But first, let’s talk about Jacqueline Woodson, one of the authors who received the National Book Award for Young People’s Literature.
A few years ago, I met Jacqueline Woodson at the Fine Arts Work Center in Provincetown, where I was taking a glorious week long playwriting workshop with Melinda Lopez. There were only a handful of people of colour present, so we all gravitated towards each other, despite not having much to talk about. The cardinal rule of not talking about race, or even mentioning the word, “white,” in a roomful of white people wasn’t broken. We used the word hello as a symbolic gesture, an acknowledgement of each other’s existence. Me and Jacqueline had a lovely, cursory conversation. Then she read a small section of her work, which I thought was so fantastic I had to immediately read her work and finally understood the draw of Young Adult literature, Sona and Dhonielle have been banging on about for years.
As soon as Jacqueline Woodson’s, “Brown Girl Dreaming” came in the mail, I spent a very leisurely two weeks reading and re-reading it. The writing is gorgeous and haunting and beautiful, creating a range of emotional effects that forced me to abandon my ingrained way of reading most books. It’s the first book in a very long time that I’ve just read as it’s meant to be read – like a book– without overthinking craft and theme and structure and all of those other boring things writers like to do to suck the fun out of reading. This is one of those rare birds – it’s poetry wrapped in story. It’s memoir layered in poetry with a narrative. Perhaps it’s a combination of these things. Most likely, it’s none of these things. It’s just a fucking awesome read.
When I heard she won the National Book Award, I was super stoked, not just because it’s well deserved, but because of its implication in the literary world that my son and daughter and niece and nephew are inheriting: a truly diverse definition of normal that goes beyond just black and white and brown.
Now let’s talk about this motherfucker.
David Handler, better known as Lemony Snicket, made several racist comments during the night he hosted the National Book Award, including one directed at Jacqueline Woodson. His antics are described as variations of what the Washington Post calls, “an incredibly ill-advised joke,” and Publishers Weekly frames vaguely as “remarks he made about Jacqueline Woodson.” CNN uses single quotes around the word, ‘racist’ because it’s one of those complicated things. But they do offer clarification on why ‘some people’ might be offended:
“Watermelon is historically evoked as a favorite food among black people in racist jokes, and it’s considered by many to be an offensive reference.”
David Handler never used the word, “racist,” because we don’t use those kinds of words in polite conversation. And apparently, neither does the media.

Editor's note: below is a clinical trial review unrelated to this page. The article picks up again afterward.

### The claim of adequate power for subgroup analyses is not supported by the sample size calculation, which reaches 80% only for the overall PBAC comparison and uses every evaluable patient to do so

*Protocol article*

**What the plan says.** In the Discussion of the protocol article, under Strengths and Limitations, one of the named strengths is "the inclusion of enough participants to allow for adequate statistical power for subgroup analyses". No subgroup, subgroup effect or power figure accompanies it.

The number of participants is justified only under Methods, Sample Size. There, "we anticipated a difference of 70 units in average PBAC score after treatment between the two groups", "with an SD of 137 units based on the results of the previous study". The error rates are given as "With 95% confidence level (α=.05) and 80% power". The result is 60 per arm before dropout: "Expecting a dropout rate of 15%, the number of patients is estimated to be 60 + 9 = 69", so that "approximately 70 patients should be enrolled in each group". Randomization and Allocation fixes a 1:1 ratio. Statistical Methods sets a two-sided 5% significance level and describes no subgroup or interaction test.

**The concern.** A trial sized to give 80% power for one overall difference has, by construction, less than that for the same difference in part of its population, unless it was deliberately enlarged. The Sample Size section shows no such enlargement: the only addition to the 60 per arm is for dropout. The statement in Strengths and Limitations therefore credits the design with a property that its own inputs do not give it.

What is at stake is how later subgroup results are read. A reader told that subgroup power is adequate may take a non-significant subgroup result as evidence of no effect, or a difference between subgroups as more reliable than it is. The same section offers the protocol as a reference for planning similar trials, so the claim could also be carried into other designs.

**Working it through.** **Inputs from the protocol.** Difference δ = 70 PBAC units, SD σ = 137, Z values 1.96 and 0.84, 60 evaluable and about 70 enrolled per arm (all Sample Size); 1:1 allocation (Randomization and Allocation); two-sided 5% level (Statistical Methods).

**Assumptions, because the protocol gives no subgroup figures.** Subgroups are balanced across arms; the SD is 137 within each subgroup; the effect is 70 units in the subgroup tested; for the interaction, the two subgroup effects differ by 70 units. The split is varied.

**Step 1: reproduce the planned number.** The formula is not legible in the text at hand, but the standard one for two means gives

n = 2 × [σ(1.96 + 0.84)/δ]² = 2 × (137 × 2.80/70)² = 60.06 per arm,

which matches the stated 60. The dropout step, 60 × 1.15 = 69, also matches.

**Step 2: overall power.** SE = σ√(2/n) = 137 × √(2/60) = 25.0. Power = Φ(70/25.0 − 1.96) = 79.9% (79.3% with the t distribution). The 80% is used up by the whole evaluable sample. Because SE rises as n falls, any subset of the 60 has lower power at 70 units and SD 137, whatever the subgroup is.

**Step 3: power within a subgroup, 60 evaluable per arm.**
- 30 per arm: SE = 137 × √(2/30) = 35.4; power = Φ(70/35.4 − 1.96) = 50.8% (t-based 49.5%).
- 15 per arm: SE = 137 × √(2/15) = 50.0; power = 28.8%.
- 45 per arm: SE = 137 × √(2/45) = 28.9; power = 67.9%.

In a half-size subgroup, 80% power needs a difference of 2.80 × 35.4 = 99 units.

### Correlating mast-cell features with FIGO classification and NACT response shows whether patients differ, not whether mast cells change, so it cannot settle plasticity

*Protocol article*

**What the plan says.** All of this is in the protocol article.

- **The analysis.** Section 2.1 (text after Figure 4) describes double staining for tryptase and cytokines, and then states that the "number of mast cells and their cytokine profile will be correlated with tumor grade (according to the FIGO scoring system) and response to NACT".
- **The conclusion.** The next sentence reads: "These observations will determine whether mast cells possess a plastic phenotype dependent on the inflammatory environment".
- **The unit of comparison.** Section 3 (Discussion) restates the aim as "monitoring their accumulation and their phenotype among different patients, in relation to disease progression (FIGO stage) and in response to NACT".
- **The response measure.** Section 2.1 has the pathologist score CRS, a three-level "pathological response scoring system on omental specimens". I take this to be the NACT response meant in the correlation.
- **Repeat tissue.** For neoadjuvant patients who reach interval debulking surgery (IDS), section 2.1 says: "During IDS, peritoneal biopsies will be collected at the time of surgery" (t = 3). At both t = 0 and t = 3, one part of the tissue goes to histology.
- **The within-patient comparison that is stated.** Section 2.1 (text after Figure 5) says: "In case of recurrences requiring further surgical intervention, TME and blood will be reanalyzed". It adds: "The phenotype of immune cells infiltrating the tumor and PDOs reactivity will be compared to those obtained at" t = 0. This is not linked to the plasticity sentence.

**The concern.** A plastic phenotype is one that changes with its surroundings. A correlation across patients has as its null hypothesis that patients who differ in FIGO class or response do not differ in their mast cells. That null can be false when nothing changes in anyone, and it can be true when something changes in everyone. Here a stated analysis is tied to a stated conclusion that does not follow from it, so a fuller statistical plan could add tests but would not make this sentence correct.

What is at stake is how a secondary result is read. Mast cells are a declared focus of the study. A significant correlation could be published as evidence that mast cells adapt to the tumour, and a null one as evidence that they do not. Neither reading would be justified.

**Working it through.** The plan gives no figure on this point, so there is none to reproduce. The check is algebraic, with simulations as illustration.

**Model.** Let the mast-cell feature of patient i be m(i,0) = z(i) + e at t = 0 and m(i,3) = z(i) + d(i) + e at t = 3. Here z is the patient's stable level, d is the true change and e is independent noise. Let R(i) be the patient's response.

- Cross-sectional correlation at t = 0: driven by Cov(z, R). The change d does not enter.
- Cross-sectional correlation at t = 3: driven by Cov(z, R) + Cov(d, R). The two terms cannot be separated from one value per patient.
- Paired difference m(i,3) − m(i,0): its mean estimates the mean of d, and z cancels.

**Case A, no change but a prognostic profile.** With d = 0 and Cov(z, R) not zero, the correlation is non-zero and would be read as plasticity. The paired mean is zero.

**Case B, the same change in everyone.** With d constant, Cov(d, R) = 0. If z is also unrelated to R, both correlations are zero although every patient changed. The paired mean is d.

I believe Daniel Handler is being honest when he says he didn’t intend to cause offense. That’s what makes this even more emblematic of a much larger problem. He thought it was funny and assumed other people would find it funny as well. Jacqueline Woodson is allergic to watermelon. And she’s black. HA! It’s perhaps an appropriate dose of reality, a reminder that this is the normal we’re dealing with, and the reason #WeNeedDiverseBooks (WNDB) movement and diversity focused book packaging companies like Cake Literary are so profoundly important.
When I heard Daniel did the right thing by promptly apologising, as well as pledging to donate $10,000 towards the We Need Diverse Books Indigogo campaign (and this morning said he would match any money raised for WNDB today, up to $100,000), I was pleased and willing to let it be one of those idiotic things that happens for the greater good. Then I did something I probably shouldn’t have. I read his apology:
“My job at last night’s National Book Awards was to shine a light on tremendous writers, including Jacqueline Woodson and not to overshadow their achievements with my own ill-conceived attempts at humor. I clearly failed, and I’m sorry.”
It’s a bullshit apology that follows the standard white person apology template. Daniel Handler admits to being wrong, but not for being racist. That burden is on us oversensitive people of colour. Then he donates an acceptable amount of money to a worthy cause, so we’re not supposed to say shit about him anymore. Now we move on. Shockingly (or perhaps not that shockingly), not very many people were talking about this in the first place. Now most people have completely forgiven him and he is free from further criticism. It’s not like he threw a banana at Jacqueline or burned a cross or anything.
Junot Diaz puts my entire rambling thoughts into one succinct rhetorical question: “If Daniel Handler is one of the ‘good guys,’ who the fuck needs bad guys?”
Daniel Handler is one person in a system and it’s the system that makes his comments seem like they’re not that big of a deal and through a glib apology, nothing else needs to happen. Whether people like it or not, a conversation is happening. And Daniel Handler is helping make it a loud one, even it is through guilt.
So go visit the #WeNeedDiverseBooks Indigogo campaign. Through today (Friday, November 21, 2014), Daniel Handler will be matching all contributions made up to $100,000. The money raised will be used to fund grants for bringing diverse YA authors and books to schools and libraries, provide financial support for diverse authors, and most excitingly host the first ever Kidlit Diversity Festival in summer 2016, amongst many other pragmatic goals.